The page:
Bootoolgah the crane and Goonur the kangaroo rat, the fire makers
In the days when Bootoolgah, the crane, married Goonur, the kangaroo rat, there was no fire in their country. They had to eat their food raw or just dry it in the sun. One day when Bootoolgah was rubbing two pieces of wood together, he saw a faint spark sent forth and then a slight smoke. "Look," he said to Goonur, "see what comes when I rub these pieces of wood together—smoke! Would it not be good if we could make fire for ourselves with which to cook our food, so as not to have to wait for the sun to dry it?"
Goonur looked, and, seeing the smoke, she said: "Great indeed would be the day when we could make fire. Split your stick, Bootoolgah, and place in the opening bark and grass that even one spark may kindle a light." And hearing wisdom in her words, even as she said Bootoolgah did. And lo! after much rubbing, from the opening came a small flame. For as Goonur had said it would, the spark lit the grass, the bark smouldered and smoked, and so Bootoolgah the crane, and Goonur the kangaroo rat, discovered the art of fire making.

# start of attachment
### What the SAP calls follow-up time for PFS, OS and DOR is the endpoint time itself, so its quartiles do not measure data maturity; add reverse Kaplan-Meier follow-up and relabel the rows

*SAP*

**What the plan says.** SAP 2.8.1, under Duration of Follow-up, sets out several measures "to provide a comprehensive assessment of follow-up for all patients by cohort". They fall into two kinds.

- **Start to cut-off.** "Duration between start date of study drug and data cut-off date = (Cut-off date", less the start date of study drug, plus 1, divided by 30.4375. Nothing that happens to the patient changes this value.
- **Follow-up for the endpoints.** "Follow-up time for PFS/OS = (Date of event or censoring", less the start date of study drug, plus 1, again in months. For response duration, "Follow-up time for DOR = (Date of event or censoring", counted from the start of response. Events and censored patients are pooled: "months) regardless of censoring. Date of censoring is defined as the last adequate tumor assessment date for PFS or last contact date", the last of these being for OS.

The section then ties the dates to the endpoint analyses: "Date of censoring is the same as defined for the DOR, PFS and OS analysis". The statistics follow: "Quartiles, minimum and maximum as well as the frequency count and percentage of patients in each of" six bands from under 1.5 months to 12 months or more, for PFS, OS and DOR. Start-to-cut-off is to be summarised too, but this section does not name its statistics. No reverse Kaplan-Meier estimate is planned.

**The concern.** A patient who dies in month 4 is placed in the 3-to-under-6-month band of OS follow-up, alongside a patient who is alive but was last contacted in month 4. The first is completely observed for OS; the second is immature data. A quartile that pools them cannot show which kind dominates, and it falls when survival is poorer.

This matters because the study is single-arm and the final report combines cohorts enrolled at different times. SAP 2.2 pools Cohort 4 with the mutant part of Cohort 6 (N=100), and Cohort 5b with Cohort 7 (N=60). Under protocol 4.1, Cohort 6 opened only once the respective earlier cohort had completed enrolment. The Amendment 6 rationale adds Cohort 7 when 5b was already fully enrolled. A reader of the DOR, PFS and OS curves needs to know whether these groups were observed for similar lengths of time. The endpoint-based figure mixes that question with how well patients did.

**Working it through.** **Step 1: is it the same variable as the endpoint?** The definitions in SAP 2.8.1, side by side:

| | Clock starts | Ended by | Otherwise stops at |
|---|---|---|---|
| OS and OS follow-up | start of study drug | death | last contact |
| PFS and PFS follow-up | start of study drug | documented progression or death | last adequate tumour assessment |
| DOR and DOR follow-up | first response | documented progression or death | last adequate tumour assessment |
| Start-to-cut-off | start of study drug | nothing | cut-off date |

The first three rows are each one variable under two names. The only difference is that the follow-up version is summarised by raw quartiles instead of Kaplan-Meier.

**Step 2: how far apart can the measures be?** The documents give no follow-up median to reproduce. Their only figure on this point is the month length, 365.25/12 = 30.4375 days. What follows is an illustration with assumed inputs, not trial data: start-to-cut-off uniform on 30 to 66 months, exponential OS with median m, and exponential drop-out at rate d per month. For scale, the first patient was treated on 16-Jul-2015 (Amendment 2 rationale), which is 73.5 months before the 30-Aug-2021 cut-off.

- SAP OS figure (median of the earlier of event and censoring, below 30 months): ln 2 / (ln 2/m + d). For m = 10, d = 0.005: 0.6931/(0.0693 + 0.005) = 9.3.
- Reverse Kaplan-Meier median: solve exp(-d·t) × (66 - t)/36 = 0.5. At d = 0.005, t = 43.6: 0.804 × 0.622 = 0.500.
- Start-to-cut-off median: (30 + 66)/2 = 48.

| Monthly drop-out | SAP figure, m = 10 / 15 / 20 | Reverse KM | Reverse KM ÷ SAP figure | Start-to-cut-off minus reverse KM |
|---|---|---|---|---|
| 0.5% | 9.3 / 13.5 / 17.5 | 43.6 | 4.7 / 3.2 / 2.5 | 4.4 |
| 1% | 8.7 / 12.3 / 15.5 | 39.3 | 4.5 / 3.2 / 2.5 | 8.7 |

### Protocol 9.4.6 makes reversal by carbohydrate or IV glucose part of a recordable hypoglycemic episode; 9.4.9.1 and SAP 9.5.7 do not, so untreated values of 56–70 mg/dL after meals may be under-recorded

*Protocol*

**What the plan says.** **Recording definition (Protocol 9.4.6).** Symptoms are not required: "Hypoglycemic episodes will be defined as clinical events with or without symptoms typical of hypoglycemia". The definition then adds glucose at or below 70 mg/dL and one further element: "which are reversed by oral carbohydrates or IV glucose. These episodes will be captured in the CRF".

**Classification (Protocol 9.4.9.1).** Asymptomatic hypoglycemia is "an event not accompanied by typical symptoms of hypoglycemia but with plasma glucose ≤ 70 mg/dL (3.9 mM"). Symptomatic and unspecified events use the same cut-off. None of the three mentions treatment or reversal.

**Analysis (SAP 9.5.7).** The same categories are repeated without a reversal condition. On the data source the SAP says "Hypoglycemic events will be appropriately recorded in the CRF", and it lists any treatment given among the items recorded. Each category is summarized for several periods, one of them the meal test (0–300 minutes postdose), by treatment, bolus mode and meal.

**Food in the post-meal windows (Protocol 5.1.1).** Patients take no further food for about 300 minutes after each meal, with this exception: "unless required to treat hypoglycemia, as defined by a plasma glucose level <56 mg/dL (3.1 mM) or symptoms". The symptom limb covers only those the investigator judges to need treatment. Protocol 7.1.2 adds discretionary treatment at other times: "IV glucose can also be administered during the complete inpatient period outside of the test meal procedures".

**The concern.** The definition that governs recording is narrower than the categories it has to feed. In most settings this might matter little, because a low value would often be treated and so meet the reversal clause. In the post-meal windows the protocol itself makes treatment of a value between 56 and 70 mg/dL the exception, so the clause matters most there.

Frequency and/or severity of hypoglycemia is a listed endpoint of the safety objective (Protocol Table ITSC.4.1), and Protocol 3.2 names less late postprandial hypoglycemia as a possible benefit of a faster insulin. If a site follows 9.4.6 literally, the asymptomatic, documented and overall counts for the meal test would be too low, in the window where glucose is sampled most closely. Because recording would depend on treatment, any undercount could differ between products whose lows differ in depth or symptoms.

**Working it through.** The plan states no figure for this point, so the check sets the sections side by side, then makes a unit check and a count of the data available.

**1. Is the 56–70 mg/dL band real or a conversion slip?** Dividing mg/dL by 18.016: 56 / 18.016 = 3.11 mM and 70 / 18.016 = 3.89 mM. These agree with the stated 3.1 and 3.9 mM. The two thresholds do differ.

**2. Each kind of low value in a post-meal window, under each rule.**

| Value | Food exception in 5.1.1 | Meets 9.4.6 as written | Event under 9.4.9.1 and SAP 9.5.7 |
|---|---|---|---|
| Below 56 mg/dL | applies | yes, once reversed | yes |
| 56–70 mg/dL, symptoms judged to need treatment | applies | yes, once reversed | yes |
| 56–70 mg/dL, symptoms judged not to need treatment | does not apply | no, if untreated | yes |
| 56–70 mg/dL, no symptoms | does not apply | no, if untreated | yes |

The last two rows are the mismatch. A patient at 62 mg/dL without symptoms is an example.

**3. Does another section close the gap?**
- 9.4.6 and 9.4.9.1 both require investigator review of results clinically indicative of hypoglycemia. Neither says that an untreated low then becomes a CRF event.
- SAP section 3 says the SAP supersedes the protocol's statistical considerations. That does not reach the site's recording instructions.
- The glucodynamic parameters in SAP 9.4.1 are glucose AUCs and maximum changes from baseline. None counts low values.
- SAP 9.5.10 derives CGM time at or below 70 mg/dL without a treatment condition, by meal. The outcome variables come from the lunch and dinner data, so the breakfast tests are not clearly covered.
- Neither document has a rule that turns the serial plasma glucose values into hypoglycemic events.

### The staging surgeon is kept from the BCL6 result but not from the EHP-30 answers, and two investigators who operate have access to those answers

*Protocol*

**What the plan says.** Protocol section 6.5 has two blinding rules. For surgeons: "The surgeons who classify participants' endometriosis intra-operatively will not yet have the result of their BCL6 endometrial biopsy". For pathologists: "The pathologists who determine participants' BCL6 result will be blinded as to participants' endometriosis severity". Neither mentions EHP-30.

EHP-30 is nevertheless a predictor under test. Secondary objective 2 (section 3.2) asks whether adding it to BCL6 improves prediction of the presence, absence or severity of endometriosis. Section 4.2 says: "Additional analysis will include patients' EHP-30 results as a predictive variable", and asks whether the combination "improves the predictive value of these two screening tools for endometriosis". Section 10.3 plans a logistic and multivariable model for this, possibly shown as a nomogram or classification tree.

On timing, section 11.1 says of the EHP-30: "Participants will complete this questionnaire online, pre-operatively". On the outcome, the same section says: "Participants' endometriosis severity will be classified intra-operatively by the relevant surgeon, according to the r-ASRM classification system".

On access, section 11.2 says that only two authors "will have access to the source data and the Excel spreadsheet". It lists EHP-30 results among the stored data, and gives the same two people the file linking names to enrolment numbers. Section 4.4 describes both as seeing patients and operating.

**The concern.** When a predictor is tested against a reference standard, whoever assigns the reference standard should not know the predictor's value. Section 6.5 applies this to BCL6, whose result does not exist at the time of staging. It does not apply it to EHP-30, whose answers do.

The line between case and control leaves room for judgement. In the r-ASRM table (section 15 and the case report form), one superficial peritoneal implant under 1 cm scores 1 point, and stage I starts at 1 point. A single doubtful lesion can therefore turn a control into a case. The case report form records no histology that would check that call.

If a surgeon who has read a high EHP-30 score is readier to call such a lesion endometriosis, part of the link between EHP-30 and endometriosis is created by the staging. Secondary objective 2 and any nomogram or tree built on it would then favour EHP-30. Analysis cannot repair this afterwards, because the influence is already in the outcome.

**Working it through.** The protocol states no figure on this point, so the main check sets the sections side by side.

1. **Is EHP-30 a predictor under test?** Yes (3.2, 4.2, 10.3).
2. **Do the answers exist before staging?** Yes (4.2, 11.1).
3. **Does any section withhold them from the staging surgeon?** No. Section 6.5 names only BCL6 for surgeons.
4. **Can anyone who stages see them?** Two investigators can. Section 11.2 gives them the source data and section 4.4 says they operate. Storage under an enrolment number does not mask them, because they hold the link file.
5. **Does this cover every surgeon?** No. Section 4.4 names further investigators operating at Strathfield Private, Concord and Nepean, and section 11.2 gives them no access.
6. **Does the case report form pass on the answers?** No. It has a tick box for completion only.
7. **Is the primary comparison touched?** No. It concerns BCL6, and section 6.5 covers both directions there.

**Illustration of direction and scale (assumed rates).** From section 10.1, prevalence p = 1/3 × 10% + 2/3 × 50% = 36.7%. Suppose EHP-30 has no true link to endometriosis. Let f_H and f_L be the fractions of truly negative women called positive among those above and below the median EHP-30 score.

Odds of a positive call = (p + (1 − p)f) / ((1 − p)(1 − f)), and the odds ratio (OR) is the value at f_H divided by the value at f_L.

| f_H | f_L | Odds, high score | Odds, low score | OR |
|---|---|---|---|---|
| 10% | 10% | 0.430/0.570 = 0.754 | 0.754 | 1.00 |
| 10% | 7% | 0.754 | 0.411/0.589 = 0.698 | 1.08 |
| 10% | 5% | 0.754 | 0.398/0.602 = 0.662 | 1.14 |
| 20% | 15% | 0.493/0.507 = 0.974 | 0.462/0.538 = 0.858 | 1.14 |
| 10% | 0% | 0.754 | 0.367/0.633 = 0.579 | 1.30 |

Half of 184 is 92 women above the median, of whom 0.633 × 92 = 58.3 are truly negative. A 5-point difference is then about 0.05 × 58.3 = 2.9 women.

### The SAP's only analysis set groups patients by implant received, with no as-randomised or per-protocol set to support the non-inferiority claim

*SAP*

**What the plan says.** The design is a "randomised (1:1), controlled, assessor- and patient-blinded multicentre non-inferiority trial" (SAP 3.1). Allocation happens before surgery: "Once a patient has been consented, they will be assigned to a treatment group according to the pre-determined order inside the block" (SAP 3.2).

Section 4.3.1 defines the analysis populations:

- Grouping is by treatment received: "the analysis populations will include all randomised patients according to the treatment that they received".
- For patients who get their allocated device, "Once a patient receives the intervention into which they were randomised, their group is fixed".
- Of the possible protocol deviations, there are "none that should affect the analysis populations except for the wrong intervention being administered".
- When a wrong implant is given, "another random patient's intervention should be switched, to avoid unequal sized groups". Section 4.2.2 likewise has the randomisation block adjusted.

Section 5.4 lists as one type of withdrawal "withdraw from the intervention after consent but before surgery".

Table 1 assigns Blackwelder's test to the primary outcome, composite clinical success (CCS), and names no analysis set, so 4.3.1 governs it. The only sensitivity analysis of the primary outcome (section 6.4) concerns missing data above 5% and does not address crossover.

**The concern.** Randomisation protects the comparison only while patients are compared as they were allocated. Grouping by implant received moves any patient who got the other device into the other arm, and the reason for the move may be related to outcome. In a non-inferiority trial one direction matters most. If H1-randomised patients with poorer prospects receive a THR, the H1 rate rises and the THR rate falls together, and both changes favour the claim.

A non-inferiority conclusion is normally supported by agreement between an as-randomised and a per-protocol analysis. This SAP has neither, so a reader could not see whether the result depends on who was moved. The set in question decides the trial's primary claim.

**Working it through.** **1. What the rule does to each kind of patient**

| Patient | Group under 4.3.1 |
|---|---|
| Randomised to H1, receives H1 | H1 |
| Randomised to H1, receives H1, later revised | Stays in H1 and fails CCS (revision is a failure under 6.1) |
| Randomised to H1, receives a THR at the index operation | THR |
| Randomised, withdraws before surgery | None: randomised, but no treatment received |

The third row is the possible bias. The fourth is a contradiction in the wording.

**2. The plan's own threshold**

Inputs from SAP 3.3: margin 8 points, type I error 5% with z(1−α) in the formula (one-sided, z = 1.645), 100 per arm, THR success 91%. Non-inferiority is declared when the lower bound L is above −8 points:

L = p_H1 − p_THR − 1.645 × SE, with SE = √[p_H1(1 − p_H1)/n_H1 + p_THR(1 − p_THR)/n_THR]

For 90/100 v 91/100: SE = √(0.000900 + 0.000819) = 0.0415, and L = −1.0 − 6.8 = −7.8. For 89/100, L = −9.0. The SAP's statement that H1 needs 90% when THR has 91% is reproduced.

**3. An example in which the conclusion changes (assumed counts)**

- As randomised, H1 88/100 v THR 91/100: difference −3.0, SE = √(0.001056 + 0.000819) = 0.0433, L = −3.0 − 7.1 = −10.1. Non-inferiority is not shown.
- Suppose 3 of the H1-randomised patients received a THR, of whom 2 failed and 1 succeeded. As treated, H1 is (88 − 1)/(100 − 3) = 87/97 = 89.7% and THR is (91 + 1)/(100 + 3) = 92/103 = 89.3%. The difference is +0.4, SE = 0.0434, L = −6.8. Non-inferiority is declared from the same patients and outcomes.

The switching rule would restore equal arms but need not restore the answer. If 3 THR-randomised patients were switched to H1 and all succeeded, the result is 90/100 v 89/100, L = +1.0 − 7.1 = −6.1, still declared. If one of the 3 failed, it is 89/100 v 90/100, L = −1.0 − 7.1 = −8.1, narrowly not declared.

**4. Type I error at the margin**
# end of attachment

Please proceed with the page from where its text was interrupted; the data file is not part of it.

"This we will keep secret," they said, "from all the tribes. When we make a fire to cook our fish we will go into a Bingahwingul scrub. There we will make a fire and cook our food in secret. We will hide our firesticks in the openmouthed seeds of the Bingahwinguls; one firestick we will carry always hidden in our comebee."
Bootoolgah and Goonur cooked the next fish they caught, and found it very good. When they went back to the camp they took some of their cooked fish with them. The blacks noticed it looked quite different from the usual sun-dried fish, so they asked: "What did you to that fish?"
"Let it lie in the sun," said they.
"Not so," said the others.